by KJ John
Mar 5, 2013
Wikipedia defines an oath of office as:
An oath or affirmation a person takes before undertaking the duties of an office, usually a position in government or within a religious body, although such oaths are sometimes required of officers of other organisations. Such oaths are often required by the laws of the state, religious body, or other organization before the person may actually exercise the powers of the office or any religious body.
It may be administered at an inauguration, coronation, enthronement, or other ceremony connected with the taking up of office itself, or it may be administered privately. In some cases it may be administered privately and then repeated during a public ceremony.
Some oaths of office are a statement of loyalty to a constitution or other legal text or to a person or other office-holder (e.g., an oath to support the constitution of the state, or of loyalty to the king). Under the laws of a state it may be considered treason or a high crime to betray a sworn oath of office.
Any oath of office is also usually a position of legitimate authority assigned, ascribed, or appointed, upon a qualified person to hold some public office.
Usually, to assume the office there is a ceremonial procedure for the assumption of the formal office and consequent title. Often, before the actual assumption of the new role and responsibility, the incumbent must take the oath of office. The oath is a proper symbolism for officially assuming the new appointment in public.
Mistakes in oaths of office
US president Barack ObamaThe US president has to take that oath of office, and in fact at his first inauguration, President Obama (right) had to repeat it privately, as he had not followed the exact wording, in the first and formal one the first time. In the case of the popes of the Catholic Church, it appears that the last two incumbents, including the current one, did not take read the actual oath of office. There has been many questions and debate about why this was so.
In the case of PM Najib Abdul Razak, it appears that the prime minister did not follow the exact wording of the oath of office, as it is recorded and made requisite. Malaysiakini carried a story wherein they quote a situation where in the former KL CID Chief Mat Zain Ibrahim “pointed out this discrepancy in one of his open letters to solicitor-general Idrus Harun today, following Najib’s oath-taking ceremony held on April 3, 2009, to become the sixth PM of the country.”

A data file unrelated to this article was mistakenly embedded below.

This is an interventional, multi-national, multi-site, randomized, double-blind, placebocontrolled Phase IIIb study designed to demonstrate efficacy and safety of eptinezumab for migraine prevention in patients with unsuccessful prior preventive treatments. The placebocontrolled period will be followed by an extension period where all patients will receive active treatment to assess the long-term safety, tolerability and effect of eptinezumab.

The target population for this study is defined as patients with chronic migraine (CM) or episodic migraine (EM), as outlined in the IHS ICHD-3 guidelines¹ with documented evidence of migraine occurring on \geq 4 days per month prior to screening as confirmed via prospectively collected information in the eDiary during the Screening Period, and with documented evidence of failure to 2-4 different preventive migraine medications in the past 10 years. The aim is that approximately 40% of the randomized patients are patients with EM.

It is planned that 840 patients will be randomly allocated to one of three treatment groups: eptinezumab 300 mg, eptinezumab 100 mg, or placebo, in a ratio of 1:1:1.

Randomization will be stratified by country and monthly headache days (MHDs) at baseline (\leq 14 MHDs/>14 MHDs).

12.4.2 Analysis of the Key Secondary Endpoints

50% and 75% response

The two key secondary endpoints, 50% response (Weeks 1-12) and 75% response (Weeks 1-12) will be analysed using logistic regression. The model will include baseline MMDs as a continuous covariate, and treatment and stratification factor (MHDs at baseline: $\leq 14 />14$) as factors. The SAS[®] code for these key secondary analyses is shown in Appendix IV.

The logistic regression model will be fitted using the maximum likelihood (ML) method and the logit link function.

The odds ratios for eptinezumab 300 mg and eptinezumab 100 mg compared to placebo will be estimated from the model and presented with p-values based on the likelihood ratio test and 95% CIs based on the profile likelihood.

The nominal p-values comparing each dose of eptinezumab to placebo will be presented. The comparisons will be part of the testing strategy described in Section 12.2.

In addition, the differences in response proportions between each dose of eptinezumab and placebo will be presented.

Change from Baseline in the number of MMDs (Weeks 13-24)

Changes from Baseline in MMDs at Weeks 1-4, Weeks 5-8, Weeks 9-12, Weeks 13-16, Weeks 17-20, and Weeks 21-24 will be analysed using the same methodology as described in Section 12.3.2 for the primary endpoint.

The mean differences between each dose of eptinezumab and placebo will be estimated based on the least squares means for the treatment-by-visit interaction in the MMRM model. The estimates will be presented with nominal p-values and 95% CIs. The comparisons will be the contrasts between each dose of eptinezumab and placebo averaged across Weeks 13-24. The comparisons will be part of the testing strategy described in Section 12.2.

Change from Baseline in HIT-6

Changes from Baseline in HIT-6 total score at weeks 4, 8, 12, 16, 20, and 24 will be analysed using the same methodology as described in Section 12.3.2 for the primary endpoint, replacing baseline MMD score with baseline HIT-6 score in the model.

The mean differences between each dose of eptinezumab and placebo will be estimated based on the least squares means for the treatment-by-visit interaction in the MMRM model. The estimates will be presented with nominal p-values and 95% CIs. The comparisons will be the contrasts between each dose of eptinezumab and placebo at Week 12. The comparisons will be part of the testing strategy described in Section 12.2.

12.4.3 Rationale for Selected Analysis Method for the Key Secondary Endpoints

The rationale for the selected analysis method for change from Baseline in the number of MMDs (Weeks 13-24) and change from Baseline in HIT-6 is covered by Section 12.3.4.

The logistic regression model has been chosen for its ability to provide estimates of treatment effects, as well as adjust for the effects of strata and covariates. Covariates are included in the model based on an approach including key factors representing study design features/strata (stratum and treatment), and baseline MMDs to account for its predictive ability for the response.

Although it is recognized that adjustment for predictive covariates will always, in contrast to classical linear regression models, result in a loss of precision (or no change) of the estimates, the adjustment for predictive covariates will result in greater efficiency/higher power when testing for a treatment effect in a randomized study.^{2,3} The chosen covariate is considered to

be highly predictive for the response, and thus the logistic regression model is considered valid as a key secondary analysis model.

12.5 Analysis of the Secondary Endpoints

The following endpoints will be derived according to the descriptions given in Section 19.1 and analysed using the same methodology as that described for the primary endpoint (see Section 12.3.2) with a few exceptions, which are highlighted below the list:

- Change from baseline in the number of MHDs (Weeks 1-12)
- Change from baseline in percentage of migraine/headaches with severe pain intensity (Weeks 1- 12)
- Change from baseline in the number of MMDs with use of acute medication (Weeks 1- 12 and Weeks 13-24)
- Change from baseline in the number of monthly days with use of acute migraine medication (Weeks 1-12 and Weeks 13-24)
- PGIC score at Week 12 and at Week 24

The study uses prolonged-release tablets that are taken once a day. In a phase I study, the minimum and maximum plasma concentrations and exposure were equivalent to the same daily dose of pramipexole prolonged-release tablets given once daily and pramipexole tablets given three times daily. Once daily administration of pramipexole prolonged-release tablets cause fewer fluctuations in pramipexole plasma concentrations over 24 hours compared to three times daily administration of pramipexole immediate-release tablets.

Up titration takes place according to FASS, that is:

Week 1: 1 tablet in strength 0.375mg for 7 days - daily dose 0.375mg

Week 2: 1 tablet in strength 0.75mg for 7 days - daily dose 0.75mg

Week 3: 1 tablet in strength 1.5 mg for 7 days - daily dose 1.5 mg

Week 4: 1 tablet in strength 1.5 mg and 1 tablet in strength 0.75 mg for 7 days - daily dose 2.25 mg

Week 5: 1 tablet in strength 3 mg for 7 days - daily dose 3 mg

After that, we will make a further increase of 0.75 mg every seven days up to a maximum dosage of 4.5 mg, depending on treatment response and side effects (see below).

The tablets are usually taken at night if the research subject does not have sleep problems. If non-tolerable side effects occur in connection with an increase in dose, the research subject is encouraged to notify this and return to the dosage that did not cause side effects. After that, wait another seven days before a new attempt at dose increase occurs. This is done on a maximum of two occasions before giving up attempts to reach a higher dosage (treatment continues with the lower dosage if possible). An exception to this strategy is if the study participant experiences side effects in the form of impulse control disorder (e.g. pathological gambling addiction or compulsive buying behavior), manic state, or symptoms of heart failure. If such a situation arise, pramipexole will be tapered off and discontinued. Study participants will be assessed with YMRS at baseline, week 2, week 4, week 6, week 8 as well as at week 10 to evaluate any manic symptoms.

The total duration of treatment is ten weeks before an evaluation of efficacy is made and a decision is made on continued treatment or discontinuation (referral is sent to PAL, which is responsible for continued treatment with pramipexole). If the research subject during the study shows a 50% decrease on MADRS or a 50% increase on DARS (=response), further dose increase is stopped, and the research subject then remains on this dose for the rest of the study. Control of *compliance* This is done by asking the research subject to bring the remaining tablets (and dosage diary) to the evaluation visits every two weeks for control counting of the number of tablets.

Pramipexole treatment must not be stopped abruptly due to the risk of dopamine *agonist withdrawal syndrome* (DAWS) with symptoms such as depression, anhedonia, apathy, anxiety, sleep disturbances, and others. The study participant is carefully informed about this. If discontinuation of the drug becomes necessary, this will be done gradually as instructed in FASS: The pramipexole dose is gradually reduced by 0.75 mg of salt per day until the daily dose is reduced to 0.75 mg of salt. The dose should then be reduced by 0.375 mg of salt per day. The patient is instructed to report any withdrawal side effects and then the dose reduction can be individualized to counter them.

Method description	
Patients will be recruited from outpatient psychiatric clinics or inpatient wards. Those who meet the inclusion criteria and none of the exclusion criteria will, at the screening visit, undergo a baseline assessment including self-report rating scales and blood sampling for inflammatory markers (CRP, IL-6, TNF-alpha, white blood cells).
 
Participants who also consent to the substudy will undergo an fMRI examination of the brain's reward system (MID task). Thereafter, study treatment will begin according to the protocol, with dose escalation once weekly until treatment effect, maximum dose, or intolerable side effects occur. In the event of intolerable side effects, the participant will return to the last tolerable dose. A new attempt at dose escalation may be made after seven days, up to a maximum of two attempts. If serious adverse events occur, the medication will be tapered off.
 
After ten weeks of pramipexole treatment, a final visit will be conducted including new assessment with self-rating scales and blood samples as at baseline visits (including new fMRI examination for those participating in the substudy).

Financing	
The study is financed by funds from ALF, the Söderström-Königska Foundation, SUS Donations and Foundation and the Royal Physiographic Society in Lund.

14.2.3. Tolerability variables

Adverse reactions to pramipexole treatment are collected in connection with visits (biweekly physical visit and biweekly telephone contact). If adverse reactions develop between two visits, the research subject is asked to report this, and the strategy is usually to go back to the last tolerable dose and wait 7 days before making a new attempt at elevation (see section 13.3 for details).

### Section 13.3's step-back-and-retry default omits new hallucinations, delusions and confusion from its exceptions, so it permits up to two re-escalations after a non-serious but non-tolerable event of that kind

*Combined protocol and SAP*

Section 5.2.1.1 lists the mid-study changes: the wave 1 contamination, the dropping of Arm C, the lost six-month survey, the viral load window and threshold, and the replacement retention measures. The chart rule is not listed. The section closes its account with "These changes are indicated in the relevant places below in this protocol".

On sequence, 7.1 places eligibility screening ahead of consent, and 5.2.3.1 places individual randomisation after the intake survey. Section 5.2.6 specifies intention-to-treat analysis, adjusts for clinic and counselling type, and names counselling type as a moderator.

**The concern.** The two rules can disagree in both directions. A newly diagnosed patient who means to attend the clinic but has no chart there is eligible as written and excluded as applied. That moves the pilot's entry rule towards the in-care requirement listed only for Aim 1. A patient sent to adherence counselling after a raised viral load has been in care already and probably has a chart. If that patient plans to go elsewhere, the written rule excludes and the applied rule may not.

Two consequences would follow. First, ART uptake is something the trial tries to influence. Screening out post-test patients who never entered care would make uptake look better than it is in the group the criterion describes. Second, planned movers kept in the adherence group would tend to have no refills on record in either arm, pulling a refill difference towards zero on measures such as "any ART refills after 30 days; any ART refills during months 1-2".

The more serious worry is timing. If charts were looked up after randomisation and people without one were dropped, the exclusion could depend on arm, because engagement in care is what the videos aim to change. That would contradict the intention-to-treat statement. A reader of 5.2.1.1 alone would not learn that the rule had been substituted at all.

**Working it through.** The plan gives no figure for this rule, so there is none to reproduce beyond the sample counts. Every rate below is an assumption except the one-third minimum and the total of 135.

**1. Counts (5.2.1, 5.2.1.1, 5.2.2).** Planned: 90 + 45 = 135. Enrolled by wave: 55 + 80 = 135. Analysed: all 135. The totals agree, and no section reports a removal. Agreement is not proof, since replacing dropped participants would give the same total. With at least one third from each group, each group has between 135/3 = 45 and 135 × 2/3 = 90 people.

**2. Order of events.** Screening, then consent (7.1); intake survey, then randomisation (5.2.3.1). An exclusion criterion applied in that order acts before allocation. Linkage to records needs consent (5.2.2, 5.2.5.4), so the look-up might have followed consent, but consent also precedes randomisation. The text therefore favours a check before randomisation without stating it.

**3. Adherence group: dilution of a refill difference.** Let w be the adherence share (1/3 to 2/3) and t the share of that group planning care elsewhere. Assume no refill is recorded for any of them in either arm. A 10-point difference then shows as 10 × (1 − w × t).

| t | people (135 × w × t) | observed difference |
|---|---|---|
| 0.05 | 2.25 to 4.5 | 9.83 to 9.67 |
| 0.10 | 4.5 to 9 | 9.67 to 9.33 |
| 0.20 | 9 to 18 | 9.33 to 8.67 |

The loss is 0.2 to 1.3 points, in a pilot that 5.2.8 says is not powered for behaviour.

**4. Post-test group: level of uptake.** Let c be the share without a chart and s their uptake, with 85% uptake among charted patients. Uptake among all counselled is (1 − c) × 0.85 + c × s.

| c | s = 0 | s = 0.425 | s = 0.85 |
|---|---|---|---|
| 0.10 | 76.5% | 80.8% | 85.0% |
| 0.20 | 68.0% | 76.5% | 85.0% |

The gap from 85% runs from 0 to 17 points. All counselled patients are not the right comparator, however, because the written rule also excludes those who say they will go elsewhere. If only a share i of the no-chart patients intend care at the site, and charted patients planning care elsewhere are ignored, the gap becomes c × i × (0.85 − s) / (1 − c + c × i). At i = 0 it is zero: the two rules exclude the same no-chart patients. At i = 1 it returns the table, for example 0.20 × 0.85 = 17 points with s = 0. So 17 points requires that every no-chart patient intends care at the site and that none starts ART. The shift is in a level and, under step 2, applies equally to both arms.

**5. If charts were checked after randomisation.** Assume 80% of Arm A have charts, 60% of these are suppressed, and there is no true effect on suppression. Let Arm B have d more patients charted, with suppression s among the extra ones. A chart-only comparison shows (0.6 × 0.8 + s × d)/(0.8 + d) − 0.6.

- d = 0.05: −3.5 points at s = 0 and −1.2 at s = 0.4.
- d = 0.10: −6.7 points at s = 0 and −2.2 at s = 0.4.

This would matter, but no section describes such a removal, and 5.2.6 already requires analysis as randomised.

The report by Malaysiakini does give the exact wording of the oath of office of the prime minister as contained in the Schedule 6 of the federal constitution. But Mat Zain’s argument is that in his actual oath of office, the prime minister’s rendering was actually changed, altered, or removed for seven words contained in the Oath of Office.
Mat Zain argued: “The changes in words and structure are not in the federal constitution and this raises questions as such changes are not recognised by the constitution which is the highest document in the country.”
He further argued: “The question remains whether Najib’s oath to be the prime minister and vouch of secrecy is valid when he uses a different name from that in his identity card as the name is different from the oath which he took and recognised by the federal constitution.”
Is not such an oath of office sacrosanct?
If one goes by the letter of the law, much like in the case of the American president’s case, a private, nonetheless official re-reading or restating of the oath was deemed necessary and important; as part and parcel of the protocol of good traditions and some symbolism which is considered sacrosanct.
But in the case of the pope, especially in the case of the last two, it appears that the actual reading of the oath of office was deemed not as critical as the selection and election by the conclave of cardinals is the official process. A choice made is formal and official. No official oath of office was a necessary condition.
Now, what about in our case? Can the Malaysian PM or the office he seeks to assume, change some words or phrases as they feel like, when the federal constitution has already clearly dictated and spelled out the nature of that statement?
Let me push this question a little more and press the envelope on this. Can, for example, a new Yang di-Pertuan Agong change the tradition of his coronation as his office or officers would like him to?
Or, can a new prime minister, for example, reword the oath of office and say other things than what is already clearly recorded in the federal constitution?
This is an important point related to what we consider to be the rule of law in Malaysia. Therefore I agree with Mat Zain that it cannot be the right or responsibility of the incoming prime minister to change the words and phrases already defined and constrained by the constitution.
Such wilful and illegitimate “modifications” are what maybe has caused us to slip down the slippery slope of corruption and abuse of power in Malaysia? For example, could that not be why the amendments related to Article 121 (1A) has artificially created an equality between Syariah and Civil Laws in Malaysia today? Unless we learn to respect the laws of the nation-state as contained and crafted in our document of destiny, we are doomed into wilful corruption and abuse of the founding and history of this nation-state.
KJ JOHN was in public service for 29 years. The views expressed here are his personal views and not those of any institution he is involved with. Write to him at [email protected] with any feedback or views.